The Kokoda Track – it gets stuck in your heart

Have you walked it yet – the Kokoda Track?

I was standing in the aisles of the aircraft on the tarmac after an early morning flight from Brisbane when the Captain came over the loudspeaker, “Ladies and gentleman, there will be a short delay as we seem to have misplaced the key to the airbridge”. I had arrived. Welcome to Papua New Guinea – Hurry up and wait!

It started, like many great ideas, over a wine with my simple comment “I’d love to trek Kokoda one day”.  My word for that year was ‘action’ so I did just that, I took action, booked in and started training. I trained and researched and read up about the Kokoda Campaign, and before I knew it, I was off and here I was in Port Moresby, albeit stuck on the plane until they found the key!

What is the Kokoda Track?
The Kokoda Track (or Trail) is a mostly single-file track that runs 96 kilometres overland – 60 kilometres in a straight line – through the Owen Stanley Range in Papua New Guinea. The track was the location of the 1942 World War II battle between Japanese and Allied (primarily Australian) forces in what was then the Australian territory of Papua. Here, it rains, a lot. It’s humid and hot even when it’s raining, and it’s beautiful country and it’s tough country.

Why the Kokoda Track?
Well honestly at that time, I didn’t have a good knowledge or appreciation for the Kokoda Campaign. I can’t recall learning about it at school. So it wasn’t primarily for the historical aspect that I was going. I was going because I wanted a challenge, I wanted to stretch myself and what better way than to embark on one of the most arduous long distance walks in the world. The Kokoda Track is known for being physically exhausting, but it is also without a doubt, one of the most mentally and emotionally challenging things you will ever put yourself through.

 

It’s no walk in the park

Well they found that key to the airbridge, and after a night in Port Moresby, I was off for nine days, and eight nights, to trek along 96 kilometres of treacherous terrain over the Owen Stanley Ranges, in the footsteps of heroes.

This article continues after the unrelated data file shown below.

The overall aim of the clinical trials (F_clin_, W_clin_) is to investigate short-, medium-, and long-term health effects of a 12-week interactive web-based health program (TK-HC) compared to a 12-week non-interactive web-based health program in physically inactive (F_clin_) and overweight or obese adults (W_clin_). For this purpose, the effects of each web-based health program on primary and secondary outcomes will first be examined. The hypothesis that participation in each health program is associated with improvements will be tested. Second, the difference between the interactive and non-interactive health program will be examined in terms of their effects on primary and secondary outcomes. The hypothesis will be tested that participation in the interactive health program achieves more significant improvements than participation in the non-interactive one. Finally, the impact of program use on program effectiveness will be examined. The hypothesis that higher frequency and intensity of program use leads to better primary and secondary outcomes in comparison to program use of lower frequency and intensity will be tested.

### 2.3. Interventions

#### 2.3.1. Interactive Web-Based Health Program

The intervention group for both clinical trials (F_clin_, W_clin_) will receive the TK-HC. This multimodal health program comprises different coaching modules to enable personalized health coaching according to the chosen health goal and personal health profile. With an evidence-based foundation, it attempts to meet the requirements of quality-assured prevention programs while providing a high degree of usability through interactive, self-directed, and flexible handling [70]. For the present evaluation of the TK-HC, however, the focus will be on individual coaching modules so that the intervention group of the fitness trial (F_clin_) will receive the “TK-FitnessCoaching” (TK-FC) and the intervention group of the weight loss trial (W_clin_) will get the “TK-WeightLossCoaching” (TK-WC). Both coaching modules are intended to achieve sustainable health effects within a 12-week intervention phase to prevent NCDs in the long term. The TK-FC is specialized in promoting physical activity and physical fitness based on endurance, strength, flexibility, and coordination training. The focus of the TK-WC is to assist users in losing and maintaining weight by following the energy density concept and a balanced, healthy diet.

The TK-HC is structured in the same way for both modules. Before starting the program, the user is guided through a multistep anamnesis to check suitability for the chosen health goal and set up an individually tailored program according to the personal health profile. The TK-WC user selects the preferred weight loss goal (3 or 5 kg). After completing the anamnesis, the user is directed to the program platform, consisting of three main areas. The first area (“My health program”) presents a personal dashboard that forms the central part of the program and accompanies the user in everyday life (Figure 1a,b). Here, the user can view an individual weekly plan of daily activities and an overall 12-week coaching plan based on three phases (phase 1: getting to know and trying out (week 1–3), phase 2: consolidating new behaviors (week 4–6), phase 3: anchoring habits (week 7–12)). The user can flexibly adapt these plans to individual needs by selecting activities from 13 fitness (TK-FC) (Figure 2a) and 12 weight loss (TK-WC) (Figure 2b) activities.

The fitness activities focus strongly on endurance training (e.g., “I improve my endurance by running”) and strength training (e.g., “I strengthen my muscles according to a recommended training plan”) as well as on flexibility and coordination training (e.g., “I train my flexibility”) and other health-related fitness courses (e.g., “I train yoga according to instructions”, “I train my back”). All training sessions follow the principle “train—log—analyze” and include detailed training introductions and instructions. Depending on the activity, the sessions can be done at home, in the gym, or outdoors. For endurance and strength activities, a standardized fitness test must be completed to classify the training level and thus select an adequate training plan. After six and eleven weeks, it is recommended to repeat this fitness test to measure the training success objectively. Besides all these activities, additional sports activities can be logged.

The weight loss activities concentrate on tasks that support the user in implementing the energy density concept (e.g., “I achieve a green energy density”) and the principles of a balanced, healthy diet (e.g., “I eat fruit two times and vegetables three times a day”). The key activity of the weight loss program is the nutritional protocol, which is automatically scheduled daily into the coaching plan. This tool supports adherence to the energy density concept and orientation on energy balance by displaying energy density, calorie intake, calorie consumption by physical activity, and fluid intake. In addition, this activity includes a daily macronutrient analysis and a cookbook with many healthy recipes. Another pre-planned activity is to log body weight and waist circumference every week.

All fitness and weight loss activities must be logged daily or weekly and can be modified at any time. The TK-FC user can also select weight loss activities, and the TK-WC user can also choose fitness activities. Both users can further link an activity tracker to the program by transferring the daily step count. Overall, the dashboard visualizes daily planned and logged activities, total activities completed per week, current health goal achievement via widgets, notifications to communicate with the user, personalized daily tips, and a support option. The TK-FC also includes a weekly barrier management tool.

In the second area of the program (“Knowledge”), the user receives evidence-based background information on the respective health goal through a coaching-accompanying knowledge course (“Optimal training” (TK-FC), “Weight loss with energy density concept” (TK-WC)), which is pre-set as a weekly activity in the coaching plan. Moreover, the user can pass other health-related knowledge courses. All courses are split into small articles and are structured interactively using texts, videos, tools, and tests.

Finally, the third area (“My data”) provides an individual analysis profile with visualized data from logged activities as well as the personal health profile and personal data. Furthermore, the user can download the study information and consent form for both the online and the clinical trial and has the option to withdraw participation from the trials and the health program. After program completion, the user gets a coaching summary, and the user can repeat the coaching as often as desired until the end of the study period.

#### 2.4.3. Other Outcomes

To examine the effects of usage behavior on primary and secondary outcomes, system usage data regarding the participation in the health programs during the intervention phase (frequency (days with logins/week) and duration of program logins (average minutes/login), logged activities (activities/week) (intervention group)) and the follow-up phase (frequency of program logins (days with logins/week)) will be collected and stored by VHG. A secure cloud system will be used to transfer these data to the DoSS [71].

That trek was at that time in my life, the most challenging thing I had ever done in a physical, mental and emotional sense. It tested my mettle on many occasions, and also provided me with endless opportunities and memories along the way.

In fact, it was such a life changing experience for me, I just knew I had to go back. I fell in love with the people and places and learnt so much about the sacred history.

 

Swimming, bathing, laundry

So go back I did. I’ve hiked the Kokoda Track five times now (four of those as a Track Guide). It is such an honour and privilege to be one of the guides on the Track, to hold that history and be able to impart that to others, to support, guide and assist others achieve what is for most trekkers, the single most challenging thing they have ever done in their lives.

You would think my strongest memories would be of the hardship, the hills, the mud, the exhaustion, the pain and the blisters, but they’re not. There was definitely all of that – but my most vivid memories are those that taught me something, about me or about life. The ones that gave me pleasure or made me smile. The ones that gave me goosebumps.

Like when the village children would come to sing for us, not for reward but to please us. I remember vividly the feeling when taking my boots off after those 11 hour hiking days. Icy cold swims in crystal clear rivers. Children laughing and playing. The rain, I recall the rain, dripping on my face. Our porters and local crew, quiet men, very capable and proud of their job, and with unforgettable voices when they sang to us. I will never forget meeting on a number of occasions, Ovuru Indiki who has now passed away, and was one of the few remaining Fuzzy Wuzzy Angels – such a privilege and honour. Crossing rivers raging with icy cold torrents on flimsy tree branches, but with sturdy and trustworthy hands holding mine.